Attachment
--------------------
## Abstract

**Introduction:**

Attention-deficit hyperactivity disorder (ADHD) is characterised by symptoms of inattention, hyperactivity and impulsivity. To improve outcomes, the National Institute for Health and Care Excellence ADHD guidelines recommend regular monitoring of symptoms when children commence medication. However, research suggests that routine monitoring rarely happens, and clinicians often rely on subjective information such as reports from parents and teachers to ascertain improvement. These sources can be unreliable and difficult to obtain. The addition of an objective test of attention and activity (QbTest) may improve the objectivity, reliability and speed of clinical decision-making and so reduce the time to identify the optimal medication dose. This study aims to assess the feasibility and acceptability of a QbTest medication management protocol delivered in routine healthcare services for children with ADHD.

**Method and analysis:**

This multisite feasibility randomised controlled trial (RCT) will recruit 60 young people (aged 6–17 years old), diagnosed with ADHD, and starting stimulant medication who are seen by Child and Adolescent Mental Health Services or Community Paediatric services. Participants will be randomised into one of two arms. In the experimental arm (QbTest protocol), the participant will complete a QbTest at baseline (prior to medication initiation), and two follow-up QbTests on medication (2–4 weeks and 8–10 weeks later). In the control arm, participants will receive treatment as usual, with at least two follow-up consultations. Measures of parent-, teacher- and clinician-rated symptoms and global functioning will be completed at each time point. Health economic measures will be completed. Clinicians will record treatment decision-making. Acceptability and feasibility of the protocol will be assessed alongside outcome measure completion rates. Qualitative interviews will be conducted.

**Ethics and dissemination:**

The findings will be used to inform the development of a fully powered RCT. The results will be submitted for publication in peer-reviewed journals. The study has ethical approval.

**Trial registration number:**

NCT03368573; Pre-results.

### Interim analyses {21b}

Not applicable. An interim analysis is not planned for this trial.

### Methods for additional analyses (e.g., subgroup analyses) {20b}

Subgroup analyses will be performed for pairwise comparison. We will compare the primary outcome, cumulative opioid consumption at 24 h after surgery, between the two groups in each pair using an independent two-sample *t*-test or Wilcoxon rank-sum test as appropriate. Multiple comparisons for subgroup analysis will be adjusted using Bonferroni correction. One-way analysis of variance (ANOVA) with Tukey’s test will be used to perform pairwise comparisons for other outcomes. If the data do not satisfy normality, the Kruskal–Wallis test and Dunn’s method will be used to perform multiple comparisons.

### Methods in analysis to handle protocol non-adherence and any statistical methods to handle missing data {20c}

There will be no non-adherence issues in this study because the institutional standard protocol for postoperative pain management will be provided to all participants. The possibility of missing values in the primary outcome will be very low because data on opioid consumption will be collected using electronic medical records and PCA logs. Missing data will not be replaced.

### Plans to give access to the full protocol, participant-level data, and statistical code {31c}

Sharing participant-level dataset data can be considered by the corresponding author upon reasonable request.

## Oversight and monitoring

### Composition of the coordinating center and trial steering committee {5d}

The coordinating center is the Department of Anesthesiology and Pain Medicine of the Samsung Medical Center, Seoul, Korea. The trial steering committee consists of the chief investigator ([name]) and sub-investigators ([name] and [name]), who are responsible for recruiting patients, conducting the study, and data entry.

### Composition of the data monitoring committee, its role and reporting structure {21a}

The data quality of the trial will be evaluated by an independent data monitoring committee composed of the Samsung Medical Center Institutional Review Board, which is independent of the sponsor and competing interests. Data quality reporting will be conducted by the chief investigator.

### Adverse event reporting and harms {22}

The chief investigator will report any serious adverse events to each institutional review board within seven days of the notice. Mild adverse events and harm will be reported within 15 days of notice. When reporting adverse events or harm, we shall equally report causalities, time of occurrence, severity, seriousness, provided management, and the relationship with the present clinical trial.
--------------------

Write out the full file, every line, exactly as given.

## Abstract

**Introduction:**

Attention-deficit hyperactivity disorder (ADHD) is characterised by symptoms of inattention, hyperactivity and impulsivity. To improve outcomes, the National Institute for Health and Care Excellence ADHD guidelines recommend regular monitoring of symptoms when children commence medication. However, research suggests that routine monitoring rarely happens, and clinicians often rely on subjective information such as reports from parents and teachers to ascertain improvement. These sources can be unreliable and difficult to obtain. The addition of an objective test of attention and activity (QbTest) may improve the objectivity, reliability and speed of clinical decision-making and so reduce the time to identify the optimal medication dose. This study aims to assess the feasibility and acceptability of a QbTest medication management protocol delivered in routine healthcare services for children with ADHD.

**Method and analysis:**

This multisite feasibility randomised controlled trial (RCT) will recruit 60 young people (aged 6–17 years old), diagnosed with ADHD, and starting stimulant medication who are seen by Child and Adolescent Mental Health Services or Community Paediatric services. Participants will be randomised into one of two arms. In the experimental arm (QbTest protocol), the participant will complete a QbTest at baseline (prior to medication initiation), and two follow-up QbTests on medication (2–4 weeks and 8–10 weeks later). In the control arm, participants will receive treatment as usual, with at least two follow-up consultations. Measures of parent-, teacher- and clinician-rated symptoms and global functioning will be completed at each time point. Health economic measures will be completed. Clinicians will record treatment decision-making. Acceptability and feasibility of the protocol will be assessed alongside outcome measure completion rates. Qualitative interviews will be conducted.

**Ethics and dissemination:**

The findings will be used to inform the development of a fully powered RCT. The results will be submitted for publication in peer-reviewed journals. The study has ethical approval.

**Trial registration number:**

NCT03368573; Pre-results.

### Interim analyses {21b}

Not applicable. An interim analysis is not planned for this trial.

### Methods for additional analyses (e.g., subgroup analyses) {20b}

Subgroup analyses will be performed for pairwise comparison. We will compare the primary outcome, cumulative opioid consumption at 24 h after surgery, between the two groups in each pair using an independent two-sample *t*-test or Wilcoxon rank-sum test as appropriate. Multiple comparisons for subgroup analysis will be adjusted using Bonferroni correction. One-way analysis of variance (ANOVA) with Tukey’s test will be used to perform pairwise comparisons for other outcomes. If the data do not satisfy normality, the Kruskal–Wallis test and Dunn’s method will be used to perform multiple comparisons.

### Methods in analysis to handle protocol non-adherence and any statistical methods to handle missing data {20c}

There will be no non-adherence issues in this study because the institutional standard protocol for postoperative pain management will be provided to all participants. The possibility of missing values in the primary outcome will be very low because data on opioid consumption will be collected using electronic medical records and PCA logs. Missing data will not be replaced.

### Plans to give access to the full protocol, participant-level data, and statistical code {31c}

Sharing participant-level dataset data can be considered by the corresponding author upon reasonable request.

## Oversight and monitoring

### Composition of the coordinating center and trial steering committee {5d}

The coordinating center is the Department of Anesthesiology and Pain Medicine of the Samsung Medical Center, Seoul, Korea. The trial steering committee consists of the chief investigator ([name]) and sub-investigators ([name] and [name]), who are responsible for recruiting patients, conducting the study, and data entry.

### Composition of the data monitoring committee, its role and reporting structure {21a}

The data quality of the trial will be evaluated by an independent data monitoring committee composed of the Samsung Medical Center Institutional Review Board, which is independent of the sponsor and competing interests. Data quality reporting will be conducted by the chief investigator.

### Adverse event reporting and harms {22}

The chief investigator will report any serious adverse events to each institutional review board within seven days of the notice. Mild adverse events and harm will be reported within 15 days of notice. When reporting adverse events or harm, we shall equally report causalities, time of occurrence, severity, seriousness, provided management, and the relationship with the present clinical trial.